Is Liverpool’s defence better without Virgil van Dijk?

It sounds preposterous to ask the question, but is Liverpool’s defence better without Virgil van Dijk?

Surely not. The Reds won a Champions League title with Van Dijk anchoring the team. They followed it up with a league title in which the Dutchman was the only constant player in central defence. There is no way Liverpool are better in defence without Van Dijk, are they?

Truth is since Van Dijk went down with a season-ending Grade 3 ACL tear, the Reds have looked far more competent at the back. Yes, even with the likes of Nat Phillips and Rhys Williams filling in, Liverpool have looked confident in defence.

Sunday night’s pairing of Joel Matip and Fabinho against Leicester City was brilliant. The duo was never in trouble and stopped what continues to be viewed as a top attacking team (Leicester City) with world-class players (James Maddison and Jamie Vardy).

Prior to Van Dijk’s injury, Liverpool conceded 11 goals in the league. Yes, seven of those came against Aston Villa, but those were goals scored with Van Dijk in defence all the same. Only one clean sheet was kept as Van Dijk and Fabinho combined to keep Chelsea scoreless.

Since Van Dijk went down with injury versus Everton, Liverpool have conceded just three times in the league. The Reds have kept four clean sheets in all competitions since the Dutchman’s injury with three of those coming in the Champions League versus Ajax, Midtjylland, and Atalanta.

Looking at the numbers of goals conceded without Van Dijk, it isn’t crazy to say Liverpool’s defence is better. Although it may not be an improvement for the long-term, things are certainly better for the short-term in Van Dijk’s absence.

We all know Liverpool’s defence was a disaster pre-Van Dijk. However, with his cool, calm demeanour, the rest of the defence has been pulled up. Now, it is far more capable with him out of the team.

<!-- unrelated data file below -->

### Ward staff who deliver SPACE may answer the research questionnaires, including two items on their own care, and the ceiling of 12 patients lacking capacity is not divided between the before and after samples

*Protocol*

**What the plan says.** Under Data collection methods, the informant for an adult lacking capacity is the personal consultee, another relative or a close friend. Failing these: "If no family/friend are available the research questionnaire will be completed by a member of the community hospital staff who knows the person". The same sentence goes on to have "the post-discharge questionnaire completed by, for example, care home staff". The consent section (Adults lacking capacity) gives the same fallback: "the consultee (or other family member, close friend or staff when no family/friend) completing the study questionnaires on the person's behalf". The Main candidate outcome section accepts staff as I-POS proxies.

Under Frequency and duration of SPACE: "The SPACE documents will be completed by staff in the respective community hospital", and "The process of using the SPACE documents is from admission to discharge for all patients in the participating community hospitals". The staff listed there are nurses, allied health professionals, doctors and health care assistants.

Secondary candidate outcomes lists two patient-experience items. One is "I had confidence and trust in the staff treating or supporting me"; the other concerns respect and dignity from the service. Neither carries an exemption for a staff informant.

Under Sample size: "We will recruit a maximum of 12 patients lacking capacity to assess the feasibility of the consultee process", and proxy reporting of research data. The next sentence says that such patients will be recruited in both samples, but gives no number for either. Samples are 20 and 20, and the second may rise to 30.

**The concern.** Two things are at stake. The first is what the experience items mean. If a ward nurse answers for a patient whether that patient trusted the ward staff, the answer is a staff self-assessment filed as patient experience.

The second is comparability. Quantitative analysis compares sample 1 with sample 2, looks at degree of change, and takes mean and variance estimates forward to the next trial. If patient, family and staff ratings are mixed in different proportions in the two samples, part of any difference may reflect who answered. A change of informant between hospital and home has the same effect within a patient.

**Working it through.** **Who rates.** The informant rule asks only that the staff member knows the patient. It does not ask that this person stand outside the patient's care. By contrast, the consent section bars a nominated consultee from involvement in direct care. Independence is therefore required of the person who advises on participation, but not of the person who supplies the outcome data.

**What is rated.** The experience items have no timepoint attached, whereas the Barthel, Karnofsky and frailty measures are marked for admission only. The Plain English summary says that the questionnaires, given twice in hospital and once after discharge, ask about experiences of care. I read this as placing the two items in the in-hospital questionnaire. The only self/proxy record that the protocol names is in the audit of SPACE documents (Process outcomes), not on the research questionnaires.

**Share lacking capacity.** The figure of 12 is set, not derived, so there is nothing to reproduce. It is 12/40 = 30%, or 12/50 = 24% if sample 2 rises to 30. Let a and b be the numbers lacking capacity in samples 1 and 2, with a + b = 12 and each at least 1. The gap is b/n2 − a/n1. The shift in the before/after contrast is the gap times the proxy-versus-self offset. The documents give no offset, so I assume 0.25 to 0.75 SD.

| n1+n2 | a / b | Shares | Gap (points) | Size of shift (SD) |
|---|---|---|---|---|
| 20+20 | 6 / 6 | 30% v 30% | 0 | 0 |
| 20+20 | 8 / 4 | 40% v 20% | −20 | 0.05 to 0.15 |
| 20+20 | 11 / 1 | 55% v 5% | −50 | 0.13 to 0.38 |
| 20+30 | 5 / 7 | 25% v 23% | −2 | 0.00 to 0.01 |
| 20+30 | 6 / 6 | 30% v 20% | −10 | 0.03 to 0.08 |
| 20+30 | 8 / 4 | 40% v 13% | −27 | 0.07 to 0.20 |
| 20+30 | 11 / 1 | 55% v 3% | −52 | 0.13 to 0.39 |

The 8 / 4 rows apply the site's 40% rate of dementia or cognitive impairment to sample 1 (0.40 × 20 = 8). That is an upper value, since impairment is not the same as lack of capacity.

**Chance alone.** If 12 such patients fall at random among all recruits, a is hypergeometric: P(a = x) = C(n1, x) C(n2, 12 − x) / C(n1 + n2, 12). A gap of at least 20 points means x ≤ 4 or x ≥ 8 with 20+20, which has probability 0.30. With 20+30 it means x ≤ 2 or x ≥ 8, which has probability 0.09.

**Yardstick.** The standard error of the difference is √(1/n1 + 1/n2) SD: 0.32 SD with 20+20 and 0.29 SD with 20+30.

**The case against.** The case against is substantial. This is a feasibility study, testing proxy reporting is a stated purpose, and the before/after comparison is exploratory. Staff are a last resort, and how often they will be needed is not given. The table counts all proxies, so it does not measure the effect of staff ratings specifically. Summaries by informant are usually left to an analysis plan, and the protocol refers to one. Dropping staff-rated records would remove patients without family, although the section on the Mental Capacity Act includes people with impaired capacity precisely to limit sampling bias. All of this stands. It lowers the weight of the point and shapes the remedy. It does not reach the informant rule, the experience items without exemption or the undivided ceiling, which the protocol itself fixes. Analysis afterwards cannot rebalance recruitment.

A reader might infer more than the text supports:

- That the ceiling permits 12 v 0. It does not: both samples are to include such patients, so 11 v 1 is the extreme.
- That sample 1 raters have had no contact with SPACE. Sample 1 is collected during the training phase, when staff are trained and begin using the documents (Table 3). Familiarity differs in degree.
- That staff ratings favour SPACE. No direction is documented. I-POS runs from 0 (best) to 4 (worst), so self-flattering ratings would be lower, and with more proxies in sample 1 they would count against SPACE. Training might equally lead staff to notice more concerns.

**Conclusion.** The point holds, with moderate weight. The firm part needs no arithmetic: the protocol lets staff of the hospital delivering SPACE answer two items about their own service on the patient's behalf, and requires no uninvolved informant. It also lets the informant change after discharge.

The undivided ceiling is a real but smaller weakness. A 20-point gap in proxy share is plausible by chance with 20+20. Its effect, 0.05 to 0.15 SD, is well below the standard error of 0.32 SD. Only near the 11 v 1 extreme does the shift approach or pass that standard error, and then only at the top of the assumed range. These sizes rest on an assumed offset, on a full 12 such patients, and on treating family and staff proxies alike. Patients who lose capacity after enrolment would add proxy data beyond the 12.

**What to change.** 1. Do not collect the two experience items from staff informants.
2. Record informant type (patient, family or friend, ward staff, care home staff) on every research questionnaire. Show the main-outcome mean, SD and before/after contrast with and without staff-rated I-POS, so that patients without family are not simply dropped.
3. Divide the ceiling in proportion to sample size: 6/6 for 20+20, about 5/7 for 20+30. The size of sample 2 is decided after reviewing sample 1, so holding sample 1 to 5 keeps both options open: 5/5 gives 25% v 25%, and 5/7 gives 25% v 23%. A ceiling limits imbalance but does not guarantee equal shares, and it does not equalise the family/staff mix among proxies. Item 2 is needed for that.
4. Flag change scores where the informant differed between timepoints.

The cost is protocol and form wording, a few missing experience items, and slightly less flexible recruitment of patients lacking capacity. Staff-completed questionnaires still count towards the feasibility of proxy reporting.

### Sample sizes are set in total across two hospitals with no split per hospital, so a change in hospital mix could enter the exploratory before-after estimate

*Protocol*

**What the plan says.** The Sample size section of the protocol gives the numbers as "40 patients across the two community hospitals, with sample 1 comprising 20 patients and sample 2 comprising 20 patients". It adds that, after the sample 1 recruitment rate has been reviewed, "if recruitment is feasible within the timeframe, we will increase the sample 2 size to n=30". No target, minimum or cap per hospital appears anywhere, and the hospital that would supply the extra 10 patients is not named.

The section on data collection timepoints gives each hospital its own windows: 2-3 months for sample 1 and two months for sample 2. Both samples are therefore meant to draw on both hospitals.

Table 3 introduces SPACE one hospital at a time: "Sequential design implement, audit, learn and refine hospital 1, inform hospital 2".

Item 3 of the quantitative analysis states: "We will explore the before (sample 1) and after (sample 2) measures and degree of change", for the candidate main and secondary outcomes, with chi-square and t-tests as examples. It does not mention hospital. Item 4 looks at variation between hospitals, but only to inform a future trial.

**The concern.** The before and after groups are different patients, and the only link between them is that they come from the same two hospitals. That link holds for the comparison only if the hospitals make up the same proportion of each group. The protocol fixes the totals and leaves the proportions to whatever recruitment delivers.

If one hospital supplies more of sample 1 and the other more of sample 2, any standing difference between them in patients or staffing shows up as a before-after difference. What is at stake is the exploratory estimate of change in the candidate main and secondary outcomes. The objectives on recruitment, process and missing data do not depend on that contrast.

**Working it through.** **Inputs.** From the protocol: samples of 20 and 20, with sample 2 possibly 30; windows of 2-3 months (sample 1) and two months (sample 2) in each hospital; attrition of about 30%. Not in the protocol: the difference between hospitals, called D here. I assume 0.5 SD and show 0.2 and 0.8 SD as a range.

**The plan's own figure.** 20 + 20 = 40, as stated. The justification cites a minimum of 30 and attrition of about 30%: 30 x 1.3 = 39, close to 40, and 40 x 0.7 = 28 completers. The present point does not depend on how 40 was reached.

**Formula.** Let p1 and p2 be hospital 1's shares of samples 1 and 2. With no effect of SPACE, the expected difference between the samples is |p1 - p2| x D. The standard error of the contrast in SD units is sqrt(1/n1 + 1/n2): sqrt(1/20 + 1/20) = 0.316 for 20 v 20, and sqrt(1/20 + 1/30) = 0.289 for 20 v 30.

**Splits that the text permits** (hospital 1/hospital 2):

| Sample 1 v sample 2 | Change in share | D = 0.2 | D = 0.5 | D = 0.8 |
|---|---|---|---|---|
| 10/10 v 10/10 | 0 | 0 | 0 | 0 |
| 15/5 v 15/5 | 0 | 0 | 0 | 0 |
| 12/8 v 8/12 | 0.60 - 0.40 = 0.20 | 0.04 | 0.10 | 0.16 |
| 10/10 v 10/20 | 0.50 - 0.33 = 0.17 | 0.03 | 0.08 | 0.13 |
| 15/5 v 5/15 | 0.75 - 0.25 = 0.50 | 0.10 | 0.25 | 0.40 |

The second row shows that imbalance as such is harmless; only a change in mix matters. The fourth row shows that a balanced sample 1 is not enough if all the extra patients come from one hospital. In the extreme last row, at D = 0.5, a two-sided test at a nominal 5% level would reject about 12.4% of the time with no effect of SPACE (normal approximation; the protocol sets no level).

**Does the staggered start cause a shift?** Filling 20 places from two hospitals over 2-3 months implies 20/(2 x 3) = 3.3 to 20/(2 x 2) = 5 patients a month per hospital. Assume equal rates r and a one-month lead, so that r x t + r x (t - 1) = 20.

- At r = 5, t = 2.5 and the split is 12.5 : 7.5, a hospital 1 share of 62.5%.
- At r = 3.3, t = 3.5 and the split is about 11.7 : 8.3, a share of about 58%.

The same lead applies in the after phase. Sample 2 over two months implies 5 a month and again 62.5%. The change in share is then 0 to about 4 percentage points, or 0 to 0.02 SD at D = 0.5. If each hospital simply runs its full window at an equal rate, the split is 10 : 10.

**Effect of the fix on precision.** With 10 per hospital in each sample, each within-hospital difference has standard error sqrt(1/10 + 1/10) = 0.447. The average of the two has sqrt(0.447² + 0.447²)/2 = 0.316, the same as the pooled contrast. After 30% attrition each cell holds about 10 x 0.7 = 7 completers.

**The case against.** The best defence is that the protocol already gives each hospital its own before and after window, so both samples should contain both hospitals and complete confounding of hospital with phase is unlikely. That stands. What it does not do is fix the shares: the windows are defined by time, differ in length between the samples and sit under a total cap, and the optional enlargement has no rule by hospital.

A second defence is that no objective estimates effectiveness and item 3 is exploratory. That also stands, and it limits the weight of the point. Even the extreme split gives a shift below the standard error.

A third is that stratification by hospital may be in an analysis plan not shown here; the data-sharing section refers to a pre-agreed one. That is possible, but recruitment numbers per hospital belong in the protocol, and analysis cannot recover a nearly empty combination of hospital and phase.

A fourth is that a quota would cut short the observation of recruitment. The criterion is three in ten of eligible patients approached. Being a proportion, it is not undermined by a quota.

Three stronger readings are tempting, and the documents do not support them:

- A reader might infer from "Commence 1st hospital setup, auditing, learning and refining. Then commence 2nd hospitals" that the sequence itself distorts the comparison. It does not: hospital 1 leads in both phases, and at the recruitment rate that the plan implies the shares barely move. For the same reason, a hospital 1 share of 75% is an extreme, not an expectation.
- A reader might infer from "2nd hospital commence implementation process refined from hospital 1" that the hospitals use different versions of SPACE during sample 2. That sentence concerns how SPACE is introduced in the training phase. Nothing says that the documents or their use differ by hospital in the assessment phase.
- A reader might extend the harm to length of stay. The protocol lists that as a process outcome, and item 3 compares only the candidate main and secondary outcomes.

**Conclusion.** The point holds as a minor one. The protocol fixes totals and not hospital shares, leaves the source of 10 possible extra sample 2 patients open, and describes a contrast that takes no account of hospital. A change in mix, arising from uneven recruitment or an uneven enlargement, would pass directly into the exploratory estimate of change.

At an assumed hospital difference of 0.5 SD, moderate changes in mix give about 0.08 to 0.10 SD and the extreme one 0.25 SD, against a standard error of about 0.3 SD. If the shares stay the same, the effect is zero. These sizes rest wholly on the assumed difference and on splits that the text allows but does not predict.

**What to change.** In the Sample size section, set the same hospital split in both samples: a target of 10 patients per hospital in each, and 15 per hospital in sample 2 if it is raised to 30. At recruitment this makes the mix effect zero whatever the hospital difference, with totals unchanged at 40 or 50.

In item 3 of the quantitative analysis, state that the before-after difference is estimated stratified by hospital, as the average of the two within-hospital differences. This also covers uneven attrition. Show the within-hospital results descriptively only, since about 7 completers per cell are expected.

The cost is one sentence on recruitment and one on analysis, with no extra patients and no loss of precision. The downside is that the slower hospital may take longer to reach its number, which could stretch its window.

On Monday night, former Liverpool centre-back and current Sky Sports pundit addressed the team’s play in defence over the last few weeks.

“It’s an outstanding job from the players who have actually come in,” Carragher stated.

“When Liverpool went out [against Leicester], people said they would completely change. That they would drop off 10 or 15 yards. I watch a lot of Liverpool’s games and I didn’t quite see it.

“I’ve analysed how they played against Vardy and no one can tell me Liverpool dropped off 10 or 15 yards without Van Dijk. They were still playing a high line, but the difference is the body position the likes of Fabinho adopted.

“Yes, we can talk about him being a midfield player in there, but he’s been outstanding. What he did was play a high line but be ready to run back when the ball went over his head. He ran back and dealt with it.

“When we talk about Van Dijk, let’s not forget he’s been part of a back four for the last couple of years that have had the best defensive record in the league, and I’m sure that would’ve been the case this season with him.

“But there was no doubt Liverpool had huge problems at the start of the season. They conceded three at home against Leeds and then there was obviously the game against Aston Villa.

“We have spoken a lot on Monday Night Football about Liverpool’s line and it’s difficult at times to criticise a team that have a great defensive record and have been so successful.

“There were times when I’d look at the line and think ‘run back’. Certainly, in the Aston Villa game, where obviously Liverpool got it massively wrong.

“At times it was not so much about how high the line was, it was just the fact that I always felt that Liverpool’s defenders needed to be in a position to actually run back. ‘Just run back and match the run. We’re in a decent line, okay they have beat the press and have time on the ball, let’s just give ourselves two or three yards.’ That’s all it was.”

Whether or not Liverpool are better over the long-term, they have played well with a makeshift backline. If they can retain the title having had so many key injuries and absences, then Liverpool truly are a special team — and hopefully will be recognised for the achievement.

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